On your turn you take, or swap, cards from the market to increase your supply of goods. If you don't work the market you can instead sell a set of matching goods to gain score chips equal to the size of your set. The best score chips are at the top of the stack, the worst at the bottom. You win by making higher quality, higher volume sales faster than your opponent—but the cards that fall out of your hand while you build your sets just might give them a path to victory you didn't see.
Jaipur is a classic two-player game in that it takes place over multiple rounds, best of three wins, but still plays in about 30 minutes. Everyone walks away happy from Jaipur because the math of the game is tightly balanced enough that both players get to pull off a neat power move, even if they get beat 2-0.
Sometimes you don't want a complicated game with lots of weird niche rules or complex strategies. Sometimes you want to roll a fistful of dice and watch an ogre splatter a bunch of knights, or a dragon fight a giant. That's what BattleLore is for.
BattleLore is a tactical wargame based on the ultra-popular Commands & Colors system, which is a fancy way of saying you draw cards and the cards tell you which units you get to move that turn. There are maps, and miniatures, but all you do to win is seize a few victory points. You never roll and decipher more than four dice to resolve attacks and the arithmetic is easy to do. (The game says it's for ages 14+, but I'd wager you could go as young as 10 and I've got personal evidence you can go as old as 90.)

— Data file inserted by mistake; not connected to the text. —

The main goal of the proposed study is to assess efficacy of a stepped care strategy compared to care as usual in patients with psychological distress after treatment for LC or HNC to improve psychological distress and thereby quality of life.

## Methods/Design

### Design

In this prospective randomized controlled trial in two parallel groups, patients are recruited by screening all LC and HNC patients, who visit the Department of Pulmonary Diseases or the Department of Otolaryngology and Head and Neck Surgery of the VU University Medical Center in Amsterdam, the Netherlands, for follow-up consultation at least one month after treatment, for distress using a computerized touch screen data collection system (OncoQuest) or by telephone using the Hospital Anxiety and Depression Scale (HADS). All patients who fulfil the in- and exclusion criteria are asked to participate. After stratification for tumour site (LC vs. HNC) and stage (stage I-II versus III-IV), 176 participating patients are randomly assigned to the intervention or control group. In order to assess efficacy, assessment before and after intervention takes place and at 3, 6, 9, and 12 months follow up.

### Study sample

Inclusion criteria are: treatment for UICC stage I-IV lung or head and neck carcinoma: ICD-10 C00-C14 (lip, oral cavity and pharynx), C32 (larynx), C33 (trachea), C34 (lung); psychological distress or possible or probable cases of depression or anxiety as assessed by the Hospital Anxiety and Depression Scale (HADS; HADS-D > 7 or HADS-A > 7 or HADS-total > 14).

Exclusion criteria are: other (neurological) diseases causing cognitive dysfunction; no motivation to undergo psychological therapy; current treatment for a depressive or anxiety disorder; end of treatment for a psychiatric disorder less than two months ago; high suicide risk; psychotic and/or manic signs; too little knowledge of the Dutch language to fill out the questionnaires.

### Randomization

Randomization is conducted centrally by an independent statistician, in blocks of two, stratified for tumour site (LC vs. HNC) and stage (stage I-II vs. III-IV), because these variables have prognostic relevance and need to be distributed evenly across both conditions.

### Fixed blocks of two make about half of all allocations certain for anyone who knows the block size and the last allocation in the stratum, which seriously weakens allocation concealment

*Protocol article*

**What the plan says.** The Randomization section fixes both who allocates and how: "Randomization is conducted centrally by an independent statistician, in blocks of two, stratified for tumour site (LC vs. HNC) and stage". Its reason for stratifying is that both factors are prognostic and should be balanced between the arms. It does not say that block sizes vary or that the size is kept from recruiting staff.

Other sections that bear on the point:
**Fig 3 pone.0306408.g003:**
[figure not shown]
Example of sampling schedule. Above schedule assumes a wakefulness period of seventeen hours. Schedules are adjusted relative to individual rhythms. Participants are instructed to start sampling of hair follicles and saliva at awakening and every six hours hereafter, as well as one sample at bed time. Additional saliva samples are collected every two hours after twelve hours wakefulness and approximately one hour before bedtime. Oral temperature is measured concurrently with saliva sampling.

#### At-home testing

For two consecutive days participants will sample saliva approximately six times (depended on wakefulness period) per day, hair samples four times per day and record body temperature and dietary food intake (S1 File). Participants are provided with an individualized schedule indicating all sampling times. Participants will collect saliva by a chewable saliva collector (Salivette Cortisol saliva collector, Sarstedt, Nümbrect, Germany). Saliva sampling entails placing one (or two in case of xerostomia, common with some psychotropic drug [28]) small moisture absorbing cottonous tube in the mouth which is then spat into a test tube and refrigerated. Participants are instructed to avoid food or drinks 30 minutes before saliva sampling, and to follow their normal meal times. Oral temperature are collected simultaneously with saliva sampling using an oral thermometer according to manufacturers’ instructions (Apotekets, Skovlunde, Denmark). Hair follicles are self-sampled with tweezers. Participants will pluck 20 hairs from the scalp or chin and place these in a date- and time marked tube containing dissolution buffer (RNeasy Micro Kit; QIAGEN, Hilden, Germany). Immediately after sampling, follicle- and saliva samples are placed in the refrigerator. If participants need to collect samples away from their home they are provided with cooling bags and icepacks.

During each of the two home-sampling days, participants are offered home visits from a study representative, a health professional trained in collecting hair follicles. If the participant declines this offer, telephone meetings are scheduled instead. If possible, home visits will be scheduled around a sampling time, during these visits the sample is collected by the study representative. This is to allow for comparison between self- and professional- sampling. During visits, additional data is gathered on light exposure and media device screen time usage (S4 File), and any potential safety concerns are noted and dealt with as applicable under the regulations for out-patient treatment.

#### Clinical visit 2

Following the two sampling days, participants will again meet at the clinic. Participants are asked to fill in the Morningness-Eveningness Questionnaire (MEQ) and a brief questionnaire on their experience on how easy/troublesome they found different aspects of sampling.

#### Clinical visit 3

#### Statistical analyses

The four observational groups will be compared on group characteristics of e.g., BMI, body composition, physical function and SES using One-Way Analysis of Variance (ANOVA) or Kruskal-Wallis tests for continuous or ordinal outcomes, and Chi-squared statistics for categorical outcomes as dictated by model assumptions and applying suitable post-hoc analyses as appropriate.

It's this simplicity that makes the game great: There are good complex choices, but your range of options is limited and simple. Just pick one of a few options for your action that round and make your goblins kill the other side's gryphons. For all its simplicity, there's a really fun and interesting game here… alongside a bunch of cool maps and miniatures and scenarios and campaigns and terrain and dice and stuff.